An exercise in trust
Bill’s next job, with the Bureau of Reclamation, took them to Great Falls, Mont. Then they worked four years helping the Army Corps of Engineers build a city for 50,000 people and an airfield with a 14,000-foot runway in Saudi Arabia.
“We were very trusting. We had to send a blank check,” said Doris.
“A blank check every week,” Bill added.
“And they went to the commissary in Riyadh, bought our groceries and brought them back to us, and never had a problem,” said Doris.
“Big coolers and everything,” said Bill.
They stayed in Saudi Arabia for four years and were among the last eight workers on the project to leave.
His last assignment, before retiring in 1987, was a seven-year stint on the Pacific island of Kwajalein, in the Marshall Islands, where the Army Corps of Engineers was building a missile test range.
“It was really pretty there,” Doris said.
Kwaj, as they call it, was an eight-hour flight, each way, on a slow plane to Honolulu, where their daughters came out to meet them. In fact, Janna was married in Honolulu.
Among the things the couple liked to do together, wherever they lived, were dining out, taking long walks and looking at the scenery. They found seashells on the shores of the Red Sea, the Gulf of Mexico and the Pacific Ocean and were fascinated by how similar they look, all over the world.
Importance of faith
Everywhere they moved, even in areas that didn’t have a church, the couple stayed in touch with their church back home. “We sent our tithes to Barney for a long time,” said Doris.
When they had a Protestant military chapel to attend, Doris taught Sunday school and for a while, they even had a chaplain from their own church body.
“First order of business is to have a strong faith and act accordingly,” said Doris, adding that their faith was a big part of what made their relationship work.
“We were both on the same track,” Bill agreed.
“You work at it,” said Doris. “If you get in an argument, like everybody does, we always had our faith to go back to. … We’ve never had any really big arguments that we had to work out. We didn’t need anybody except ourselves.”
“We were lucky, too, that we had pretty good jobs,” said Bill, “so we were not wanting for anything. If we bought a big item, why, we’d save for it and go without until we could afford it.”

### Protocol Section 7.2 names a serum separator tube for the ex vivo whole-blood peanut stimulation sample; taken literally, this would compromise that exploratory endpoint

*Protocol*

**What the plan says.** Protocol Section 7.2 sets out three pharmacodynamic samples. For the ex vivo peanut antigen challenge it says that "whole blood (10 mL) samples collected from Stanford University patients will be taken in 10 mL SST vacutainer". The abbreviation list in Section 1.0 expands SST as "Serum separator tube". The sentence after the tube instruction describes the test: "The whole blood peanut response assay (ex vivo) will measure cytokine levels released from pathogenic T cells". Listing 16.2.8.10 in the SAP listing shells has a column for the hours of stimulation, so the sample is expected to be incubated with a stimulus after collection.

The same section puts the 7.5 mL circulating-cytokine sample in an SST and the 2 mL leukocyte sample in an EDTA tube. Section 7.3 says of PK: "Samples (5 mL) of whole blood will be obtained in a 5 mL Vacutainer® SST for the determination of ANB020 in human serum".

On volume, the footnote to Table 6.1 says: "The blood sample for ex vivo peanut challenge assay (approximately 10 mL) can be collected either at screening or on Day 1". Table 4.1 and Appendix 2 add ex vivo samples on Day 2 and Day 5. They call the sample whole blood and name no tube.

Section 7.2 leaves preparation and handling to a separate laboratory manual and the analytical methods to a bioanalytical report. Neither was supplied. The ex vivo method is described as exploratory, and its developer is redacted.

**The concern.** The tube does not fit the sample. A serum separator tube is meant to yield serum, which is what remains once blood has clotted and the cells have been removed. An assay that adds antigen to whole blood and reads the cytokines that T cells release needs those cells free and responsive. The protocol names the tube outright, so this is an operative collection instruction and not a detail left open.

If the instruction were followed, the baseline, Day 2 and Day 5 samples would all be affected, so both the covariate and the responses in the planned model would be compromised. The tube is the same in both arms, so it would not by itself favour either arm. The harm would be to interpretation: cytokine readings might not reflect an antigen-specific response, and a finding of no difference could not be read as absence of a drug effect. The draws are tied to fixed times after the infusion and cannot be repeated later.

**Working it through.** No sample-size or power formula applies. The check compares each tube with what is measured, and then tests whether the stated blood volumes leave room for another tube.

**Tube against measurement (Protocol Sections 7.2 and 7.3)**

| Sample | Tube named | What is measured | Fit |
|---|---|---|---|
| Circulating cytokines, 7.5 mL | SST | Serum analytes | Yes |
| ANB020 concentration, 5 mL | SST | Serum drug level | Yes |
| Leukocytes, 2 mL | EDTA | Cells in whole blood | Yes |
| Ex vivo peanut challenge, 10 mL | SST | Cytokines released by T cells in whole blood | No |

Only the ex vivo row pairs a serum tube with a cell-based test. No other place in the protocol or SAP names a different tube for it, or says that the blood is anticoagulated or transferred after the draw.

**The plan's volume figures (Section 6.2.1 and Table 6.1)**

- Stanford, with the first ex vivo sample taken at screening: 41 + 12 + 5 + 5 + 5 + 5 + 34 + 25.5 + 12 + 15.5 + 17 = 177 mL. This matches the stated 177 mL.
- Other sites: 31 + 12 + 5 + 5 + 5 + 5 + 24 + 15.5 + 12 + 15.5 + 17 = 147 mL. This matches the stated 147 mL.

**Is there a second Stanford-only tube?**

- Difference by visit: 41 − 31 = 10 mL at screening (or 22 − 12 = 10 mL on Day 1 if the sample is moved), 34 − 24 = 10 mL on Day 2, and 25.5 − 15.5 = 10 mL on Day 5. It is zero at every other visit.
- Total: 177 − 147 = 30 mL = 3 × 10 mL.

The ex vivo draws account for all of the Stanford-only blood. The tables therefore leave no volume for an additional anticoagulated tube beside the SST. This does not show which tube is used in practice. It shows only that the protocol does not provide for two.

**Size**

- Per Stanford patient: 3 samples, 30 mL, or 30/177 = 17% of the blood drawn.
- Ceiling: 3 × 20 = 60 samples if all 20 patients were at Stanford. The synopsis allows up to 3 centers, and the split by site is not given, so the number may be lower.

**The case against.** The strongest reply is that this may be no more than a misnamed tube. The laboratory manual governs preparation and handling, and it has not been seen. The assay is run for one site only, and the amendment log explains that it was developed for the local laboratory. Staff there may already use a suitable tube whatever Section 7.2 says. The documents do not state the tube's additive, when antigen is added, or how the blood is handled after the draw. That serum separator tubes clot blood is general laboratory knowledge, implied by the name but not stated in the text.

When it was time to retire, Doris told Bill that she wanted to live somewhere that had trees – unlike the stunted shrubs they called a forest on Adak, for example.
“And then God brought us here, which we love,” she said.
Looking back on love
Through all their adventures, Doris said, “I couldn’t have done it without him. I was never really afraid of anything, because he was there to take care of me. Now, I’m kind of taking care of him. He’s had health problems.”
Bill said of his bride, “She’s been a real workhorse, I’ll tell you that. Took care of the kids, and always had everything running at home, and she went to work again through all that, still taking care of the house and all that stuff. If there was anything that broke down and needed fixing, I could handle that. Most of the other stuff, she took care of. It was just a perfect match, I would say.”
After 25 years of doing a lot of do-it-yourself projects around the house and traveling to Florida for a winter break, the couple has stayed at home the last couple of years – partly due to the COVID-19 pandemic and partly because, after age 85, Bill started having serious health issues for the first time in his life.
When they spoke to the Enterprise, the Singlemans were awaiting word about whether Bill would need surgery. Doris said Bill has had a hard time accepting help for things he is used to doing himself, like putting the dock in the lake and finishing home improvements.
“Yeah, really,” he agreed. “Because I like my own thing.”
“Well, you should be thankful that you’ve got such good neighbors,” she replied.
“By the way, Singlemann is German,” said Bill. “I dropped one N when I was in the service, because they kept messing it up.”
Doris noted that although their name has always had one N since they were married, their daughters chose to spell the name with two.
“I said, when they dig me down, I’ll have it spelled correctly on the tombstone,” said Bill.
“And I said, I don’t know if I can, because I never had two Ns on mine,” said Doris.
Bill replied, “Well, you’re with me, so …”
The couple also kidded each other over a difference of opinion about cremation.
“I’ve been through a big fire, years ago, as a kid, and I can’t think of anything worse,” said Bill.
“You wouldn’t know it,” Doris answered. “And God will find you, no matter how you’re ... “
“Yeah, well, we’ve got that to look forward to, I guess,” he said.
Admitting she is surprised they’ve lived so long, Doris added, “I am thankful that we’ve had such a good life.”